But don’t be so sure: I asked Philadelphia Democratic Party boss Bob Brady if Evans would have enough support among leaders to be nominated if a special election were held. “I don’t know if there’s enough support,” he said, “but there will be [some] support for him.”
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L: Courtesy of the Unified Judicial System of Pennsylvania; R: Courtesy Governor Tom Wolf via Wikimedia Commons
Governor Tom Wolf nominated Superior Court Judge Sallie Updyke Mundy to fill a vacant seat on the Pa. Supreme Court.
Mundy would fill the seat formerly held by Justice J. Michael Eakin, a Republican from Cumberland County who resigned earlier this year in the wake of the Porngate email scandal. Eakin was the second Supreme Court justice to resign over the emails, following Seamus McCaffery, a Democrat who left office in 2014.
Wolf announced the news — along with a slate of other judicial nominees — Monday alongside Senate Majority Leader Jake Corman and Senate Democratic Leader Jay Costa.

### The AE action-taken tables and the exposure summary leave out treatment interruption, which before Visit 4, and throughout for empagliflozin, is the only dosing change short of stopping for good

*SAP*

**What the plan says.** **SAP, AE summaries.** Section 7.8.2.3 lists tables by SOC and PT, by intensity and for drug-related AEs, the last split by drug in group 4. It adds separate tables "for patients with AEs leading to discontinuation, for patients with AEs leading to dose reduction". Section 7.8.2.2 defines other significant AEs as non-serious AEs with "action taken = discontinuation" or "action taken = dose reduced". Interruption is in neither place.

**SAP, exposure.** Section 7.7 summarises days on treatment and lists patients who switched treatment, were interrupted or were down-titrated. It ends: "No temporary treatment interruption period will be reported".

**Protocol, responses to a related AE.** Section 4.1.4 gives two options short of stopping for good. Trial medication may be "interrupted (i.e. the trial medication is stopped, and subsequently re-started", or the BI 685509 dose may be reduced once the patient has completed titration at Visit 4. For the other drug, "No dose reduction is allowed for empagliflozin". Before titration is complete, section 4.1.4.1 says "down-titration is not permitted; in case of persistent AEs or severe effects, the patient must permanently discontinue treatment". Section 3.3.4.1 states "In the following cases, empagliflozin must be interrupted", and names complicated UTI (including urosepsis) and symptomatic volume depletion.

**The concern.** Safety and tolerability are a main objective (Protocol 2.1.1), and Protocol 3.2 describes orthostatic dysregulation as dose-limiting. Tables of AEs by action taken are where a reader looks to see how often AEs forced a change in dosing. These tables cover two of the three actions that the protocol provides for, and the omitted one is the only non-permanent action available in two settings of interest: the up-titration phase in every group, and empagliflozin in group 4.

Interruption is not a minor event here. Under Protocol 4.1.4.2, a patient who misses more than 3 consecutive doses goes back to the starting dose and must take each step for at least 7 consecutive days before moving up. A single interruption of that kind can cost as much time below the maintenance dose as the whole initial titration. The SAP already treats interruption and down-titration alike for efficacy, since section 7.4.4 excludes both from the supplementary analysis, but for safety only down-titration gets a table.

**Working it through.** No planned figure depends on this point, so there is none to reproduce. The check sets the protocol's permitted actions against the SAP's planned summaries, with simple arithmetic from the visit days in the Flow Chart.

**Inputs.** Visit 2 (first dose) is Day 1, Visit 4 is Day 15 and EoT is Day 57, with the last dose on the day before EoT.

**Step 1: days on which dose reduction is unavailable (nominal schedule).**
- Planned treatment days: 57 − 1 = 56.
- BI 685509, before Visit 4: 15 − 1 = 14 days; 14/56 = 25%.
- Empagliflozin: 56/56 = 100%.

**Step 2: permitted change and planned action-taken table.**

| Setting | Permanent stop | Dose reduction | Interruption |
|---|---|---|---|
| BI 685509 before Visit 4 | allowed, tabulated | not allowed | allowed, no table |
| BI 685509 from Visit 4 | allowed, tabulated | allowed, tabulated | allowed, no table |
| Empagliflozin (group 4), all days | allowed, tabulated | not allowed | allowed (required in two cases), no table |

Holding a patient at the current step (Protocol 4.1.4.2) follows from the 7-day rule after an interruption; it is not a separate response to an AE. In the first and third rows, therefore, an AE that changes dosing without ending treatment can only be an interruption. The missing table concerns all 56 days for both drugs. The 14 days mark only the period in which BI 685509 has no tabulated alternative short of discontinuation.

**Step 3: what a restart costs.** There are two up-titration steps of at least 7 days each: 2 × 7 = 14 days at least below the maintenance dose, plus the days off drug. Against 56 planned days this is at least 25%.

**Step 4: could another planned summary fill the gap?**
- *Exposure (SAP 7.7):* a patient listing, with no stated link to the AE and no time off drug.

Mundy, 53, is a Republican. If Senate members confirm the nomination, she’ll hold the seat until the start of the next 10-year term, which begins in January 2018. Elections for the term will be held next year.
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Governor Tom Wolf signed a historic PA liquor reform bill Wednesday afternoon that will make wine more easily accessible: Soon you’ll be able to grab bottles on-the-go from restaurants, hotels and grocery stores that already sell beer. Read more »